6. 6. Enforcement of Arbitral Awards Made… www.ijhssi.org 49 | P a g e Domestic public policy: The requirement of public policy varies from one state to another. It is possible to envisage a dispute which may not be contrary to public policy in one state while being contrary to public policy in another. For instance, an award in a dispute between a wine producer and a distributor may not be enforceable in a strict Islamic country in which the production, sale or consumption of alcohol in prohibited. International Public Policy: There is no doubt that the domestic public policy of a state differ. There is therefore a great possibility that an award, which a state may set aside for being contrary to its public policy, may be regarded as unimpeachable by another state. It was this problem that France had in mind and consequently developed the concept of International Public Policy which is embodied in the French Code of Civil Procedure. Under the code, an international award may be set aside if the recognition and execution is contrary to International Public Policy. The Nigerian Situation In the Nigerian context, Nigeria acceded to the New York convention on March, 17 1970 but it was not domesticated in accordance with the provision of the constitution until the enactment of the Arbitration and Conciliation Act in 1988. Section 54 of the Arbitration and Conciliation Act pursuant to which the New York Convention entered into the Nigerian legislation enactment provides in Section 54 (1 )that without prejudice to section 51 and 52 of the Act, where the recognition and enforcement of any award arising out of an international commercial arbitration are sought, the convention on the Recognition and Enforcement of foreign awards (hereinafter referred to as “the Convention”) set out in the second schedule to this Act shall apply to any award made in Nigeria or in any contracting state. (a) Provided that such contracting state has reciprocal legislation recognizing the enforcement of arbitral award made in Nigeria in accordance with the provisions of the convention. (b) That the Convention shall apply to differences arising out of legal relationship which is contractual. To enforce an award in Nigeria following the provisions of section 54, it must be proved and shown that such a contracting state has a reciprocal legislation authorizing the recognition and enforcement of arbitral awards made in Nigeria in accordance with the provisions of the Convention. The important aspect of Section 54 refers to provision in subsection 1(b) which made reference to “contractual” legal relationship instead of commercial legal relationship whether contractual or not. This provision seems to have a little variation in terms of the declaration which Nigeria as a state deposited with the United Nations Secretary General in accordance with the provisions of Article 1(3) of the New York Convention. The said Article 1(3) provides that: when signing, ratifying or acceding to this convention or notifying extension under Article x thereof any state may on the basis of reciprocity declared that it will apply the convention to the recognition and enforcement of award made only in the territory of another contracting state. It may also declare that it will apply the convention only on difference arising out of legal relationship whether contractual or not, which are considered as commercial under the national law of the state making such declaration. In line with the provisions of Article 1(3) of the convention, Nigeria made its declaration which is deposited with the United Nations Secretary General. The declarations read: In accordance with paragraph 3 of Article 1 of the New York Convention (earlier stated) the Federal Military Government of the Federal Republic of Nigeria declares that it will apply the convention on the basis of reciprocity to the recognition and enforcement of awards only in the territory of the state party to this convention and to differences arising out of legal relationships, whether contractual or not which are considered as commercial under the laws of the Federal Republic of Nigeria A critical look at the above declaration reveals that Nigeria is in breach of her international obligation when it enacted in section 54 1(b) of the Arbitration and Conciliation Actthat the New York Convention shall have effect only on awards arising from contractual relationships. The implication of this thesis follows the legal maxim “expression uniusest exclusion alterius” that all other forms of awards such as those arising out of tort are legally barred. It is reasonably foreseeable that where the issue of the Convention applying to only contractual relationship becomes a problem in any proceeding for the enforcement of an award in Nigeria, a serious minded counsel or advocate can effectively persuade the court to give effect to the obligation undertaken by Nigeria when she acceded to the Conventions. In such circumstance, a Judge may choose to enforce the award pursuant to the declaration deposited by Nigeria and in accordance with the provision of the Convention in the second schedule of our Act. Amazu Asouzu stated that: The Judge though bound to apply municipal law,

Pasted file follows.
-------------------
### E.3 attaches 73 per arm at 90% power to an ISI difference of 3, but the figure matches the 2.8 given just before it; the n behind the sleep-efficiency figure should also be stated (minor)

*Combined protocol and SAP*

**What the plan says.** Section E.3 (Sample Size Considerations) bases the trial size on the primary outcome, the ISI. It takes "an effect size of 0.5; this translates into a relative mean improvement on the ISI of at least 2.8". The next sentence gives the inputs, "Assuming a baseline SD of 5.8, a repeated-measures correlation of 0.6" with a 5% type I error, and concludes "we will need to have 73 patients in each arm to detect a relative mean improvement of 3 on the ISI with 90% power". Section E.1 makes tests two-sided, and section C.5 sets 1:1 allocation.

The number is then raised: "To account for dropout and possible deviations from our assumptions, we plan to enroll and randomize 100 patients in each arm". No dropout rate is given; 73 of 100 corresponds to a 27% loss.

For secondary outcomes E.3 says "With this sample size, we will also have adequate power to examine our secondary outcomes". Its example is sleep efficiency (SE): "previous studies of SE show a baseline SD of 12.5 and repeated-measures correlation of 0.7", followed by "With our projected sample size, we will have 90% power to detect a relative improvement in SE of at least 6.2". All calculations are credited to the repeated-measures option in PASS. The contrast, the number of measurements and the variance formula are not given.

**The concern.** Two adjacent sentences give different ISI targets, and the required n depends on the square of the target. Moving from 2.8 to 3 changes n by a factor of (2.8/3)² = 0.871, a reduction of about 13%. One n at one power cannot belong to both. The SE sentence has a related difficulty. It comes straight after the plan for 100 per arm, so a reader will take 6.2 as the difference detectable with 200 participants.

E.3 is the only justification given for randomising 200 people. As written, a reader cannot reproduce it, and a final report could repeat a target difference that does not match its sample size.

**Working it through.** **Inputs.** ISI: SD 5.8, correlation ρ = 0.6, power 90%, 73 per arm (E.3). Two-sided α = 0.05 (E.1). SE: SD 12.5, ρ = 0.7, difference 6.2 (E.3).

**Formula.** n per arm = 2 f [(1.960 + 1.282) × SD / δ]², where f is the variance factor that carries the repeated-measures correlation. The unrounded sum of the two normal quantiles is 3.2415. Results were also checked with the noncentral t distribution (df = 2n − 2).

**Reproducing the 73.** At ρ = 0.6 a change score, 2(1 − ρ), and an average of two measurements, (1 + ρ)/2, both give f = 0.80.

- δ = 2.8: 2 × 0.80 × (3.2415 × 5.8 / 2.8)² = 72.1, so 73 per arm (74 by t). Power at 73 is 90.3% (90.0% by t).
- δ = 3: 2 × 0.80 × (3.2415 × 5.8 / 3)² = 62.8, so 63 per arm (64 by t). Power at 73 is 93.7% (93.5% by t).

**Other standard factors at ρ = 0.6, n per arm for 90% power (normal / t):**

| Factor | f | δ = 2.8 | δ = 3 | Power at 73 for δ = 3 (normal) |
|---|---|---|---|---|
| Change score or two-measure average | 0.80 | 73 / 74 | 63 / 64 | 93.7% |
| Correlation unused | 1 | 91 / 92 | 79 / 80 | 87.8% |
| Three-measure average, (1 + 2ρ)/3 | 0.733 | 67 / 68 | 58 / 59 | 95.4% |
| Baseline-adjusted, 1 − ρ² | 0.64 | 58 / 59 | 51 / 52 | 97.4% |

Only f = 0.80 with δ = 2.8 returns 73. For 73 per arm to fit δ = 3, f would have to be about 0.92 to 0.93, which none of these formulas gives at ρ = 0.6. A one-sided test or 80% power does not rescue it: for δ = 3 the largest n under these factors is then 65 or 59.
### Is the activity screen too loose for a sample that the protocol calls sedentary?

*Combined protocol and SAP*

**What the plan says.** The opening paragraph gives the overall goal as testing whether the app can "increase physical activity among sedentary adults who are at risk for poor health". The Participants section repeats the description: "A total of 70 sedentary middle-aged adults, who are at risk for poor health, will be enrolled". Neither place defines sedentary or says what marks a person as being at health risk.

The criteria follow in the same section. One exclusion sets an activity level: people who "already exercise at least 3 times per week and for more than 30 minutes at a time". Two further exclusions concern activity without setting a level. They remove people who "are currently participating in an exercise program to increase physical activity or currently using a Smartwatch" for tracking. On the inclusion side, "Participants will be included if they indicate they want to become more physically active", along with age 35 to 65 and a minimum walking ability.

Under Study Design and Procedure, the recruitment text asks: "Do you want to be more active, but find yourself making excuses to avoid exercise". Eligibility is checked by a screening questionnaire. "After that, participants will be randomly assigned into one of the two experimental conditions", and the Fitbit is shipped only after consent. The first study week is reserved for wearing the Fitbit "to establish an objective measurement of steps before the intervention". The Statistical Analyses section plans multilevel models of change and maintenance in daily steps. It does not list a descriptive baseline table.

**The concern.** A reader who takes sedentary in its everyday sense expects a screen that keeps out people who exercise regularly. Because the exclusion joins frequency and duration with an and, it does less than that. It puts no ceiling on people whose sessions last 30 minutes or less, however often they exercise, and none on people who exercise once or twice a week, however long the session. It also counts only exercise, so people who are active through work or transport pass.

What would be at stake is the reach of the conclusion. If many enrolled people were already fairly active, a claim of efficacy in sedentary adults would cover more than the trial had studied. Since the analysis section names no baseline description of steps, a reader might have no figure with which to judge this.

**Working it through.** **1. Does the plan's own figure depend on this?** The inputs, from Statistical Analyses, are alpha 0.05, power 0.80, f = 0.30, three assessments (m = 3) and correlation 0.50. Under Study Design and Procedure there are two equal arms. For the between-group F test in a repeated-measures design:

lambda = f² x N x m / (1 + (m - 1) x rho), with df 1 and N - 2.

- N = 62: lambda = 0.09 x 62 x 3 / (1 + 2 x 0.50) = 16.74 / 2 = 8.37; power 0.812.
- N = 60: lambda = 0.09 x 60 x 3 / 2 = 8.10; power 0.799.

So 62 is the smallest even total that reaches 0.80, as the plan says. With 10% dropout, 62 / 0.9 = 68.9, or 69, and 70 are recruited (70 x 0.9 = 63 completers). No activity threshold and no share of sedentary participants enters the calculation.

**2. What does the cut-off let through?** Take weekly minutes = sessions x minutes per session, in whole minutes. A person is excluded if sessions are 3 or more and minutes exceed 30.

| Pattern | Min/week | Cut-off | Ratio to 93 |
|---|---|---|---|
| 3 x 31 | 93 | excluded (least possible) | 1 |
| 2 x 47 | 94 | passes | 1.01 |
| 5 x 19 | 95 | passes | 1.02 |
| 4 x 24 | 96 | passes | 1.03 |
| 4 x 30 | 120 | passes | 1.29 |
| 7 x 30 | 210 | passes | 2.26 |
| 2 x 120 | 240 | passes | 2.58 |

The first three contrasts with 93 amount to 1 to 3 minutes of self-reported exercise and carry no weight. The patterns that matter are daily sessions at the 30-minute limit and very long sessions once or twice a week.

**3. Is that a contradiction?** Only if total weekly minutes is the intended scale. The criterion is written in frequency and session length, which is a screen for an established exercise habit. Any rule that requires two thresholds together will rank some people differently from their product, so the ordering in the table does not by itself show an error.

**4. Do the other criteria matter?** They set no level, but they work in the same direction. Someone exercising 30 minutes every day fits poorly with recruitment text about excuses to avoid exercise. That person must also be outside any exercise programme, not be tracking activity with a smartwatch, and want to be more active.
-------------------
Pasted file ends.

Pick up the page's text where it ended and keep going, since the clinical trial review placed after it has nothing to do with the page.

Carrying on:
7. 7. Enforcement of Arbitral Awards Made… www.ijhssi.org 50 | P a g e may lift the veil of enactment to see what international arbitral obligations were undertaken and what was implemented by the Decree, appropriate comparism between the Convention in the second schedule of the Decree, Nigeria‟s declaration to Article 1(3) of the Convention and its implementation by section 54 1(b) could be made in order to reveal the inconsistency further and thus to discern and fully implement Nigerian international arbitral obligation. This will promote justice in dispute situation and fidelity to commitments undertaken at the international level. II. CONCLUSION Problems of Enforcing the New York Convention Arbitral Award in Nigeria and Other African States. The application of the New York Convention in Nigerian courts and other countries of the world have met several obstacles. Only a few states in the developing countries are parties to the Convention. Amongst some of these contracting states, the Convention has not been legislatively implemented. Another serious problem in the interpretation of the New York Convention is wrong or defective implementation of the Convention by municipal legislation. Some countries have refused to recognize and enforce an arbitral award on the application of a successful party on the wrong impression that the Convention has not been domesticated as in the Nigeria case of Murmansk State Steamship line v Kano Oil Millers. Kano State Urban Development Board v Fan Construction Coy Ltd, City Engr. Nigerian Ltd v Federal Housing Authority. The legal draftsmen in some domestic legislation have drafted the laws in such ambiguous manner by giving the impression that the official declaration which each contracting state made pursuant to Article 1(3) of the Convention was erroneously made. An instance of such incidence is the provision of Nigerian Arbitration and Conciliation Act. Section 54 1(b) CAP 19 LFN 1990 now CAP A18 LFN 2004. Other problems confronting the application of the Convention is the narrow scope of many national arbitration laws of contracting states. An instance is the manifestation in section 54 1(b) of the Nigerian Arbitration Act. Some judges and legal practitioners are unfamiliar with the current application, relevant working materials and updated information concerning the Convention, especially in Africa and other developing and underdeveloped countries of the world. RECOMMENDATION This problem confronting the applicability of New York Convention is not peculiar to Nigeria but also prevails in most African and other developing countries of the world. (i) In future there is need for authorities concerned to review the provision of Section 54 of the Nigerian Arbitration and Conciliation Act. The review recently done on the Act did not help matters as nothing was included or deleted from the former provision. As the interpretation and distinguishing of the difference will always create room for some parties to dishonor their earlier agreement or creation of multiple appeals during enforcement of arbitral awards. (ii) There is urgent need to create a forum for correspondence training of arbitrators or people involved in arbitration processes especially as it concerns the arbitral institutions and the Conventional arbitration bodies. (iii) It keeps no one in doubt that lack of well-developed infrastructural facilities is largely is partly responsible for the poor applicability of international arbitration activities. (iv) Finally, at the international sphere, there is urgent need to put in place an international acceptable legislation to check the way and manner the national law interferes with arbitral awards recognition and enforcement.